The US State Department has issued a worldwide travel alert because of what a US official anonymously described as a “credible and serious” threat from the terrorist group Al-Qaeda, according to CNN. Plans to close down several embassies had already been announced. The closure involves 21 embassies in several Muslim countries starting on Sunday, the beginning of the workweek for the offices in question.
The complete list of embassy closures can be viewed at the State Department’s website located below, where emergency contact numbers for each embassy can be found. The closures could be extended, if deemed necessary. The embassy in Israel has not been added to the list, as it is normally closed on Sundays.
The travel alert can be found below where links for enrollment in State Department programs for travellers can be found.
The alert stated that “Current information suggests that al Qaeda and affiliated organizations continue to plan terrorist attacks both in the region and beyond, and that they may focus efforts to conduct attacks in the period between now and the end of August.” In addition, it warned that the attacks could “target both official and private interests.”
Rep. Ed Royce, Chair of the House Foreign Affairs Committee, said of the security concern “it’s my understanding that it is al Qaeda-linked, all right, and the threat emanates in the Middle East and in Central Asia.” This seems to be confirmed by the State Department’s alert, Which also names Al Qaeda, and by the regions in which the specific embassies are being closed.
According to CNN, US officials who chose not to be publicly identified have said that a particular area of concern is Yemen.
The increased terrorist chatter is thought to be related to the end of Ramadan next week, with Sunday being Lylet al-Qadr, a specially significant night within the holy month of fasting. In addition, September 11 is approaching, which marks the anniversary of both the attack on the World Trade Center and the terrorist raid on the US embassy in Benghazi, Lybia, which resulted in the deaths of four people, including Ambassador Christopher Stevens.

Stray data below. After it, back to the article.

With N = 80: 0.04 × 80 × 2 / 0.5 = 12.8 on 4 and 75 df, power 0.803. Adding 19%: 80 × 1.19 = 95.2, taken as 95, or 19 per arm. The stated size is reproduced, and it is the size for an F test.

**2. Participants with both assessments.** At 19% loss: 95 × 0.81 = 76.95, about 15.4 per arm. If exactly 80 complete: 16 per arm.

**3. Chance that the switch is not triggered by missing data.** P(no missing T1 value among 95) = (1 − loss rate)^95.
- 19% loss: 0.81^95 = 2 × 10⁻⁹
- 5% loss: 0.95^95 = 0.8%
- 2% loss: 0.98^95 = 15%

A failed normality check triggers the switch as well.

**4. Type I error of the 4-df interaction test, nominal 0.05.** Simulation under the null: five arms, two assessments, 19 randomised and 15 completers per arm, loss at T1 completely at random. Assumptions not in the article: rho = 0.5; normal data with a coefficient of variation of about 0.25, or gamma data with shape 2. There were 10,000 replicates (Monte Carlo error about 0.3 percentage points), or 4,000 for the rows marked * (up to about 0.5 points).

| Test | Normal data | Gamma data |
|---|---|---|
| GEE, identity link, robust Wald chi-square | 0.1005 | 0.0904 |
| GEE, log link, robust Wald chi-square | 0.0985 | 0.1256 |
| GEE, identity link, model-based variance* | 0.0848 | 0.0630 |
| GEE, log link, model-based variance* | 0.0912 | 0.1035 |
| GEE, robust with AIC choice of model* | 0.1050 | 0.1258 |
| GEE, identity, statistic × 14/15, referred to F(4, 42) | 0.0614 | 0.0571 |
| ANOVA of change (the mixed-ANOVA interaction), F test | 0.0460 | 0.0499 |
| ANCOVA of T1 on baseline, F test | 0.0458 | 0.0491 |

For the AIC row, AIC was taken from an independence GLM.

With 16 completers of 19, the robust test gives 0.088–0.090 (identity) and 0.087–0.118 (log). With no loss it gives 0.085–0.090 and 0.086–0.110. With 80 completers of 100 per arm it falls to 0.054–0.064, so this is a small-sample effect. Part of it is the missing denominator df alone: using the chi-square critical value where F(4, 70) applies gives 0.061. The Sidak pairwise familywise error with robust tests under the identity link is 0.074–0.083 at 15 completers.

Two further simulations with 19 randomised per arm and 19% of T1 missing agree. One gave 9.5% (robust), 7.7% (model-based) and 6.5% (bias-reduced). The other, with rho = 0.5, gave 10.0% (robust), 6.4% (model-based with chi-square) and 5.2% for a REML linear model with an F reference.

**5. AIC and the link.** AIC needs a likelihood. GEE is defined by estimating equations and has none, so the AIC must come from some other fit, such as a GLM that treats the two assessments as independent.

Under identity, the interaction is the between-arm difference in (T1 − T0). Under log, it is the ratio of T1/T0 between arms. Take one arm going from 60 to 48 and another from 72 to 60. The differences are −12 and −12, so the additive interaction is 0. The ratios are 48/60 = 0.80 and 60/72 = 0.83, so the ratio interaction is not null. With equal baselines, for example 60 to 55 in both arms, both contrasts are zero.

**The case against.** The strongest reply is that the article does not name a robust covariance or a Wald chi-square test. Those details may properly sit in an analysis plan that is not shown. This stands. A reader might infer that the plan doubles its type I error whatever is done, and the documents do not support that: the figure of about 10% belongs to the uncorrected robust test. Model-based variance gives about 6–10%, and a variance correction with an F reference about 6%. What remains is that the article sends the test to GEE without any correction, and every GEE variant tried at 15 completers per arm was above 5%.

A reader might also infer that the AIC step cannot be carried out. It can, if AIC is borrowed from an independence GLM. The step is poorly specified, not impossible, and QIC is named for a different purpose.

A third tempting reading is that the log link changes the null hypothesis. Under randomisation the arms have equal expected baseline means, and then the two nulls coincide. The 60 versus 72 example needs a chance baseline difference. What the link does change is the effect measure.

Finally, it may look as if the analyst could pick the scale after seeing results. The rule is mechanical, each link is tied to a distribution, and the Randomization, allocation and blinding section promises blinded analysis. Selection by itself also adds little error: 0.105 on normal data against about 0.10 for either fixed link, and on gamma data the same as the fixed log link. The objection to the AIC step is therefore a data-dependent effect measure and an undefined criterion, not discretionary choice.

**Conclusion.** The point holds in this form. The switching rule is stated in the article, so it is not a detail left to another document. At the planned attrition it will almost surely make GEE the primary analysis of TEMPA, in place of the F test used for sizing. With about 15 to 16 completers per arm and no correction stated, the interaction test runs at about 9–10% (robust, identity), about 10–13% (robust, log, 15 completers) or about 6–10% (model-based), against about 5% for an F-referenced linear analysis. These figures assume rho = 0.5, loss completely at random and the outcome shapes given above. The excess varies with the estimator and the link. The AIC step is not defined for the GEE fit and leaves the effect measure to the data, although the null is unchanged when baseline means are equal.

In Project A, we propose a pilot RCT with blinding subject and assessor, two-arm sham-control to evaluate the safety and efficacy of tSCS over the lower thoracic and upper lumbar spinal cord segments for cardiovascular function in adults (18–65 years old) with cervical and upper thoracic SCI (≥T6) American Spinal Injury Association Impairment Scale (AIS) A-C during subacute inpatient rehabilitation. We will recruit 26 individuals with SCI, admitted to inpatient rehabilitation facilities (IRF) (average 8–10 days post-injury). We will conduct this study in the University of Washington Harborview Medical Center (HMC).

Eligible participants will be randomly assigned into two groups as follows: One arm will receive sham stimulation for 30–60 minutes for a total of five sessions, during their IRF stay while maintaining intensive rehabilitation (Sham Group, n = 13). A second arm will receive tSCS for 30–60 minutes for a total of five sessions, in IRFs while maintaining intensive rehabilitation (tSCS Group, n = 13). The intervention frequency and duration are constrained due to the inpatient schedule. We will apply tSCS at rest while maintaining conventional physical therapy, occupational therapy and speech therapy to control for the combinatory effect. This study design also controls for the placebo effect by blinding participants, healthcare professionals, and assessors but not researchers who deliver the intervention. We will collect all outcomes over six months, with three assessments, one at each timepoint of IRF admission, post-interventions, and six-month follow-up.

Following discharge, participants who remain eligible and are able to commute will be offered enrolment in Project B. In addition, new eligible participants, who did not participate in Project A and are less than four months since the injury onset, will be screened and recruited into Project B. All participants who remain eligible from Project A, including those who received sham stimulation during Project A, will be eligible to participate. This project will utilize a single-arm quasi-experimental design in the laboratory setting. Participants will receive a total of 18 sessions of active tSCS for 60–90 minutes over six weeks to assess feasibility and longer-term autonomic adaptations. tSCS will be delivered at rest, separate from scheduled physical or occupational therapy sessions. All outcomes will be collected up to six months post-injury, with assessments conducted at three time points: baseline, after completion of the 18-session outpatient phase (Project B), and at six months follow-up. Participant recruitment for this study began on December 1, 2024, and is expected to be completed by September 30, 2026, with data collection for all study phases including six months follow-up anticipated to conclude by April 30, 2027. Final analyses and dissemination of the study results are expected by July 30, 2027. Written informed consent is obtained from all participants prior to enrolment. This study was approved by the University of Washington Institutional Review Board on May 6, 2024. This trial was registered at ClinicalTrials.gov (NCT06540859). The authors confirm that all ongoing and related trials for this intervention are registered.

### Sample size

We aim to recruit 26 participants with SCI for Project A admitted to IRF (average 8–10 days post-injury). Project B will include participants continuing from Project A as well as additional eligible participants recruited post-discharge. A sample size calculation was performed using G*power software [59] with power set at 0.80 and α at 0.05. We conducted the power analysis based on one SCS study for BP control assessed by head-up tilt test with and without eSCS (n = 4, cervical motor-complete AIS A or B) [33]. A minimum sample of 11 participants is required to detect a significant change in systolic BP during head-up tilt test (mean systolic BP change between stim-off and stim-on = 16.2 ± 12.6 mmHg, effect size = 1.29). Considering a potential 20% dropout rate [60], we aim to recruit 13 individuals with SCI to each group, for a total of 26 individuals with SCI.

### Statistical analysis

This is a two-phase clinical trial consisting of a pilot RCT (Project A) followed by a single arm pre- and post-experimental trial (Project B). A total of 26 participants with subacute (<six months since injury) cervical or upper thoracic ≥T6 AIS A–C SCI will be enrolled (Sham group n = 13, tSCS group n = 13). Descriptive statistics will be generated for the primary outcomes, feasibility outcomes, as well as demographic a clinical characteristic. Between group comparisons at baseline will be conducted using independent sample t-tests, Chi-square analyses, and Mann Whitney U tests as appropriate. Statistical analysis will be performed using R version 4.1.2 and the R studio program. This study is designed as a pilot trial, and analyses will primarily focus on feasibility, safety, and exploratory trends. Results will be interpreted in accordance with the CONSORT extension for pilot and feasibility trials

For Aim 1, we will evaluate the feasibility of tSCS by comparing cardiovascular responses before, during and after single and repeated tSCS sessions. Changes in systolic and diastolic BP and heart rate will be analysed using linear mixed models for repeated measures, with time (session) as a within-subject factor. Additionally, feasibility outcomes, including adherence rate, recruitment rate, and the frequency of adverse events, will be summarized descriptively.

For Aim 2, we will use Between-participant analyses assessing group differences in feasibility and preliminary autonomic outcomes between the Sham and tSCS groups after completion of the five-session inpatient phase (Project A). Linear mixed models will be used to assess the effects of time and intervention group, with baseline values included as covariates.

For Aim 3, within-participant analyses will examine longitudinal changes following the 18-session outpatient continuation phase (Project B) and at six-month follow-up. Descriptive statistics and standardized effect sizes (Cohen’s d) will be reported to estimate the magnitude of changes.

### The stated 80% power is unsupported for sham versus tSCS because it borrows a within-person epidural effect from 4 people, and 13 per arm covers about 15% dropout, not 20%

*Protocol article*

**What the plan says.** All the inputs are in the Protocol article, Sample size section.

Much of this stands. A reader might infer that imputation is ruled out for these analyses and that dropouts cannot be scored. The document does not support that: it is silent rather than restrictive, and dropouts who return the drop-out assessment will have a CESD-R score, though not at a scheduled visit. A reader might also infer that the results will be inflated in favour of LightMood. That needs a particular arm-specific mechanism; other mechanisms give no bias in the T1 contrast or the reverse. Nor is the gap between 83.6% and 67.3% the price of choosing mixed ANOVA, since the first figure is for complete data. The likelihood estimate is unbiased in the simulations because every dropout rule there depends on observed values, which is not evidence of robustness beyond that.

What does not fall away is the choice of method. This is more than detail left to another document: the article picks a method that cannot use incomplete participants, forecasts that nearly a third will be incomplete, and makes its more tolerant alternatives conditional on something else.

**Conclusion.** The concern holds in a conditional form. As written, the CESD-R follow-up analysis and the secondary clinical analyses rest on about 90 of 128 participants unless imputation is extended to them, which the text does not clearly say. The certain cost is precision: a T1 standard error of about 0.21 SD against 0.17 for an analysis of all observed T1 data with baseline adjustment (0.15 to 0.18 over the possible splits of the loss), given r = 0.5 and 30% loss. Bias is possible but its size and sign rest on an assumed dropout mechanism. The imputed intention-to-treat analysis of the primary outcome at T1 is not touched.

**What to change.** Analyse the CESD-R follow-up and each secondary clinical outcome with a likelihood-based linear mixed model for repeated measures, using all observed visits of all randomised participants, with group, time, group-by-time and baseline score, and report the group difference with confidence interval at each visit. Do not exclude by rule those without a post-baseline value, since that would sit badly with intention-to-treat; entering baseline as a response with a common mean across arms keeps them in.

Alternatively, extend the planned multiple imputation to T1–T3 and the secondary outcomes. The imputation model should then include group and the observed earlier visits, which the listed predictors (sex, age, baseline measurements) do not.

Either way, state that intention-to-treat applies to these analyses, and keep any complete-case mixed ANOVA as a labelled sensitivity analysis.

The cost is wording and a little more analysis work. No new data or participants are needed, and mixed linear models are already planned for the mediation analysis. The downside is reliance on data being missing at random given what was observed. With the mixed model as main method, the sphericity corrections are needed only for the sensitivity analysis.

There have also been protests, of wich more are expected to occur over the weekend, at the embassy in Cairo, Egypt, due to the political upheavals in that country in the wake of the Arab Sping. Some of those demonstrations have turned violent.
Vice President Joe Biden and State Department officials met with members of Congress earlier this week to discuss measures taken to secure the embassies since the Benghazi attack, as well as to brief them on the latest threat. The Benghazi incident has caused outrage among several members of Congress towards the FBI, as the law enforcement agency has not questioned Ahmed Abu Khattala, described as “a person of interest” in the case, while rumors swirl that he masterminded the assault, and several news organizations have been able to interview him on the subject. Khattala has denied responsibility for the attack.
The travel alert from the State Department, and the announcement to close the embassies follows several recent prison breaks in Iraq, Pakistan, and Lybia by both Al-Qaeda and the Taliban during which hundreds of captured militants have escaped.
By Milton Ruiz
State Department for travellers